Regardless, it can be an issue.
That Giant Target For Attackers
A common argument against WordPress is that it’s more targeted by attackers because it’s used more. If you can break something used on 40%+ of the web, you’ve really accomplished something.
I can’t dispute that WordPress is a big target, but I will say that there is a commensurate effort into securing it. WordPress core has very rigid security requirements, and a very fast turnaround time when security releases need to happen.
What about third party code?
As I mentioned above, security is a big, vague topic. Plugins, themes, libraries, etc. could come from almost anywhere and the quality of this code is extremely wide ranging as you can imagine. I’m going to look at this issue from the standpoint of a well funded project. An enterprise company for example.
When incorporating third party code, you can do a security audit of both the code and the history of that code. Does the creator reliably use secure methodologies? Do they reliably release updates and fixes in a timely manner? If the answer is yes, then you carefully use it.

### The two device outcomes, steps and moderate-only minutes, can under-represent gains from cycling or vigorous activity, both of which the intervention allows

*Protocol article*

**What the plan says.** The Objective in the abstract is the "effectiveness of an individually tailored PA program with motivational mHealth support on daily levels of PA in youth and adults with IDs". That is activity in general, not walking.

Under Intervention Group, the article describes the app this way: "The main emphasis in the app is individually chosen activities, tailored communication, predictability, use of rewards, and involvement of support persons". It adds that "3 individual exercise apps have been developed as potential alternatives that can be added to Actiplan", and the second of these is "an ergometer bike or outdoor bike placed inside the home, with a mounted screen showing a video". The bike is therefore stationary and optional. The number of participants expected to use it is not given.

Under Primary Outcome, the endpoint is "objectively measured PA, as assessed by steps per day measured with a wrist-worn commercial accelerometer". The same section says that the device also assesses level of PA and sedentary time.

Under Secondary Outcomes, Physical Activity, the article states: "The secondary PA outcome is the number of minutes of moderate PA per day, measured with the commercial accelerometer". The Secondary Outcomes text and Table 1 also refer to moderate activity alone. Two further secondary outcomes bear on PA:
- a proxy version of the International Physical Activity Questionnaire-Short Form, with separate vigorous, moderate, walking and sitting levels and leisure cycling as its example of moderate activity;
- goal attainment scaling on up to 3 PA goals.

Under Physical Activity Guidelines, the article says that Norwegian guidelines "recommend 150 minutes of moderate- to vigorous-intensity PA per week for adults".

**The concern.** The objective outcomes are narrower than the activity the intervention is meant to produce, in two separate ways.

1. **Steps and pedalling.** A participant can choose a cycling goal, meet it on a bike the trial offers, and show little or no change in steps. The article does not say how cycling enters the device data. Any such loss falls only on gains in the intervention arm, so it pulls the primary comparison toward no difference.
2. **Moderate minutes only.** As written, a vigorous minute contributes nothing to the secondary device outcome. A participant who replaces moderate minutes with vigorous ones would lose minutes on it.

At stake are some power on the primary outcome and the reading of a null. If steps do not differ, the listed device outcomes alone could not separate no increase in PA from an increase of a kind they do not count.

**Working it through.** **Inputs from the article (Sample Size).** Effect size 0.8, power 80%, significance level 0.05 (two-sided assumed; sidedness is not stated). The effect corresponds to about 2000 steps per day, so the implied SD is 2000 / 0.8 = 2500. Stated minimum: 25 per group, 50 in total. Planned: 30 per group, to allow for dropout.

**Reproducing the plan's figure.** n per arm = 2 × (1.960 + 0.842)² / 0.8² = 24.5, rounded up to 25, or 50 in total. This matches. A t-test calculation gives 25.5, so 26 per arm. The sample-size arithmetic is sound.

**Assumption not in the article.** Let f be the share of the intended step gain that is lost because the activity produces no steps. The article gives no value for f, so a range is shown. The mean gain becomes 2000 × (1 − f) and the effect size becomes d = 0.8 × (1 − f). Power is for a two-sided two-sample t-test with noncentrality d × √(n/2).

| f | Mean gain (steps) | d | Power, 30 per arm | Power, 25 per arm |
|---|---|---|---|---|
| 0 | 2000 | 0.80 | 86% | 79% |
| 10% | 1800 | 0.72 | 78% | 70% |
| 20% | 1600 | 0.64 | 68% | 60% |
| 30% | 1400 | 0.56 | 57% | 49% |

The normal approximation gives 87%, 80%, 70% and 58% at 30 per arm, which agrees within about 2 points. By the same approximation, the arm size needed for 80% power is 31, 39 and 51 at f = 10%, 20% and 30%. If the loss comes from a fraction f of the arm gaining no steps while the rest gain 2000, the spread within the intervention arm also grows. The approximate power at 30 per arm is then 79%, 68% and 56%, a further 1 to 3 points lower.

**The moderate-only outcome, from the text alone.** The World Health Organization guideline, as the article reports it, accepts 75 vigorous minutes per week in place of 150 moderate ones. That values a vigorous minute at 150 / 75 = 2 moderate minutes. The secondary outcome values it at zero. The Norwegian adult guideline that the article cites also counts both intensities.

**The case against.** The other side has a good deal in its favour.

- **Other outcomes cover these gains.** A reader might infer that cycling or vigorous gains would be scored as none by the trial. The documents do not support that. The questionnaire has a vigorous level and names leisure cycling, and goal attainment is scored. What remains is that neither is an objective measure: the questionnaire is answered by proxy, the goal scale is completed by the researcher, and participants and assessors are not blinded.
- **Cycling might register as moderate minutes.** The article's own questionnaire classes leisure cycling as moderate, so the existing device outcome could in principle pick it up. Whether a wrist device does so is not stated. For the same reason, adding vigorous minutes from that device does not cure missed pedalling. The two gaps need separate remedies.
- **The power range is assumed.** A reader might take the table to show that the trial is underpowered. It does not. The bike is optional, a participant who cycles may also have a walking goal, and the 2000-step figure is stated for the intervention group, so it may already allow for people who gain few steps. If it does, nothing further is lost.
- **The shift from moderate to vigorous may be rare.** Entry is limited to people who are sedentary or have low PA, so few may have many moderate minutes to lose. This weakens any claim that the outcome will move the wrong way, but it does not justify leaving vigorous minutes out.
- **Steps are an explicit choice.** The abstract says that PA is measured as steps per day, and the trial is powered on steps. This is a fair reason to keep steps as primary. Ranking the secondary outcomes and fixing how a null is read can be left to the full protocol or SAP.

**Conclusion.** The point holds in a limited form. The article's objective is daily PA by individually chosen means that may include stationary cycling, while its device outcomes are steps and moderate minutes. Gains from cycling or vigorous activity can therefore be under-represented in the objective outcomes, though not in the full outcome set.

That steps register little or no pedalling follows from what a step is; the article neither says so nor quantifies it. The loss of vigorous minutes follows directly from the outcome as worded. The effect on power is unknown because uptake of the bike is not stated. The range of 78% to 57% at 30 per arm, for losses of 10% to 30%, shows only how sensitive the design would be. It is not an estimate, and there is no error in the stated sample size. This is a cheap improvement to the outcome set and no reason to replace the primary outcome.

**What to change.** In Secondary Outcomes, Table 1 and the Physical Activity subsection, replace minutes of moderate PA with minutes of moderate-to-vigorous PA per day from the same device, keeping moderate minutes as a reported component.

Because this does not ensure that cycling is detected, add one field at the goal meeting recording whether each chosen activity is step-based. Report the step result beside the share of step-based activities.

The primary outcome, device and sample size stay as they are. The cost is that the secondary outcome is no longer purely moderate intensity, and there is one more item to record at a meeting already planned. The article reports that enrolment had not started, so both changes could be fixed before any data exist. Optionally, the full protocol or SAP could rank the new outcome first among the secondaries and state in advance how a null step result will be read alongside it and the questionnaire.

If the answer is no, and you really need the feature, you build it from scratch. Any competent enterprise level agency can build it for you. If you chose another platform because of this issue you’d probably have to build it from scratch anyway.
This topic is in the section of WordPress Issues only because it’s a commonly raised issue. I honestly don’t believe WordPress inherently has any more security issues than any other platform.
WordPress values backward compatibility to an extreme level. Depending on who you ask, this is either terrible, or glorious. Being able to seamlessly upgrade a 10 year old codebase to a current one with the press of a button is an amazing feat of engineering. Having to maintain support for 10 year old add-ons can be a nightmare.
Can this be mitigated? Yes and no. If you’re writing for core, then no — you need to maintain the standards of the codebase. But on the other hand, WordPress is 100% compatible with the latest versions of PHP, MySQL, and other vital tools. You can write your own third party code with the very latest tools and frameworks if you wish.